At the top of everyone’s list as a resource for data workers is Investigative Reporters & Editors (IRE) and its annual NICAR conference. The organization offers individual online training, for-pay newsroom training and extensive classes at the NICAR conference on all data tools. There are also classes on legal issues and training for editors who oversee data projects. Mentorship is available at the conferences and via NICAR’s Slack Channel. IRE can also be hired to help analyze and clean data. (Disclosure: This article’s author is an active IRE member.)

Sisi Wei is editor-in-chief of the investigative digital site The Markup and co-founder of The Data Institute.

“My biggest piece of advice to newsroom leaders who want to take on data projects, but who don’t currently have the skill sets in their newsroom, is to find someone on your team who is interested or excited about data and help them get training,” said Sisi Wei, editor-in-chief of the investigative digital site The Markup.

Wei is a former senior editor at ProPublica. She and her colleague, Lena Groeger, launched The Data Institute in 2015 to address inequity and a lack of diversity in investigative and data journalism. The Data Institute, now co-run by the Ida B. Wells Society at Howard University and Open News, hosts a group of journalists for a free two-week intensive training session each year to provide in-depth training for diverse journalists.

The Ida B. Wells Society also provides individual training, support and mentorship through a free membership, while Open News offers coaching and data review, cleaning and analysis for individual projects.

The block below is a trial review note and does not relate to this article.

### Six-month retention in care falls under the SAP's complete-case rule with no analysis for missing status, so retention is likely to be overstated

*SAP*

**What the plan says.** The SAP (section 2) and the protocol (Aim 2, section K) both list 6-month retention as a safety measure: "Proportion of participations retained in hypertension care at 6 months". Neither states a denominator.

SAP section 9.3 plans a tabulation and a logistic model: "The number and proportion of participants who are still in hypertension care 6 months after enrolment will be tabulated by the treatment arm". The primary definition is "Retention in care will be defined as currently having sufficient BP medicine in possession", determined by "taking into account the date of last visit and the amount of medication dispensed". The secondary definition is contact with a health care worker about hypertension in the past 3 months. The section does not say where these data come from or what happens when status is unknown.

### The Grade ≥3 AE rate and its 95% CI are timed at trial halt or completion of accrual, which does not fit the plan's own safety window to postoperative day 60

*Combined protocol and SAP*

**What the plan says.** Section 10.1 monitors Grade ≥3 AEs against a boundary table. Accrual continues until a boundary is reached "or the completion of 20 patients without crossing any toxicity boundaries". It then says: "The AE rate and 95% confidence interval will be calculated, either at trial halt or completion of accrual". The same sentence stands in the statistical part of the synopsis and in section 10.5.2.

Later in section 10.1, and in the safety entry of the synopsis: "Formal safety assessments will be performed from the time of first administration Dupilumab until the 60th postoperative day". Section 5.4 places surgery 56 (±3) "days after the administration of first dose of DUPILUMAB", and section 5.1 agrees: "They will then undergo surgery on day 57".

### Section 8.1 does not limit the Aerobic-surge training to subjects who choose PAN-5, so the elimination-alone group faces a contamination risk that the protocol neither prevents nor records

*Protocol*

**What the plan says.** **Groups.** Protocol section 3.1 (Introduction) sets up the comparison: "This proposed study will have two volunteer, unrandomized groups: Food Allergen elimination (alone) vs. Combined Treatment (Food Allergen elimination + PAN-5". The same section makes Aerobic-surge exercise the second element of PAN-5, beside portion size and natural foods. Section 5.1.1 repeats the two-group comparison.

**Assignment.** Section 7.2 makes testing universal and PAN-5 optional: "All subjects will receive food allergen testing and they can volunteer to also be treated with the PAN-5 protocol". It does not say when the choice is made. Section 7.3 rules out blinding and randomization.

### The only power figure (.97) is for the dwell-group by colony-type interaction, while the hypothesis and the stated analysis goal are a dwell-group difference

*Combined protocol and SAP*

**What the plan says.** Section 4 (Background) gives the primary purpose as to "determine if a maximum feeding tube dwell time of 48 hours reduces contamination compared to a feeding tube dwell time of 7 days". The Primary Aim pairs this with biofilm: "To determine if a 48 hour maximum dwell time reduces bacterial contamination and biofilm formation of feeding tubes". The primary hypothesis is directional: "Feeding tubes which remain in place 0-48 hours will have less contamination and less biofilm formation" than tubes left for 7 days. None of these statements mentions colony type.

Wei said The Markup frequently works with small newsrooms on ambitious projects, and it is open to talking to local news leaders if they have a specific project that might align with its areas of interest and expertise.

Funding is also available to support data projects from foundations and other universities. The Pulitzer Center funds individual data projects, as does the Fund for Investigative Journalism.

Joe Germuska is the co-founder of the Data-Driven Reporting Project (DDRP) at Northwestern University’s Medill School of Journalism.
A group of DDRP data journalists gathered at last year’s NICAR Conference.

One of the larger single awards supporting several individual data projects each year is the Data-Driven Reporting Project (DDRP) at Northwestern University’s Medill School of Journalism. They have an annual open call and give between $20,000 and $50,000 per project. The award is less restrictive than some grants while supporting diverse and under-supported journalists. Recipients also have access to mentors, tools and ongoing support throughout their reporting.

“We really try to make it as easy as possible for awardees. The award can cover research fees, consultants or staff time. We’ve had people put in for childcare, and that was okay because it let that person do the work they needed to do,” said Joe Germuska, the co-founder of DDRP. “The biggest criteria is that the applicant has a handle on their project and their approach to the project seems feasible. We want to see that they know what they are going after and that the budget and grant can realistically get the work done.”

Echoing others’ offers, Germuska said he’s also open to people reaching out to him for questions, and he frequently advises new data journalists, “Just reach out. It’s always great to help someone along.”

Diane Sylvester is an award-winning 30-year multimedia news veteran. She works as a reporter, editor, and newsroom strategist. She can be reached at diane.povcreative@gmail.com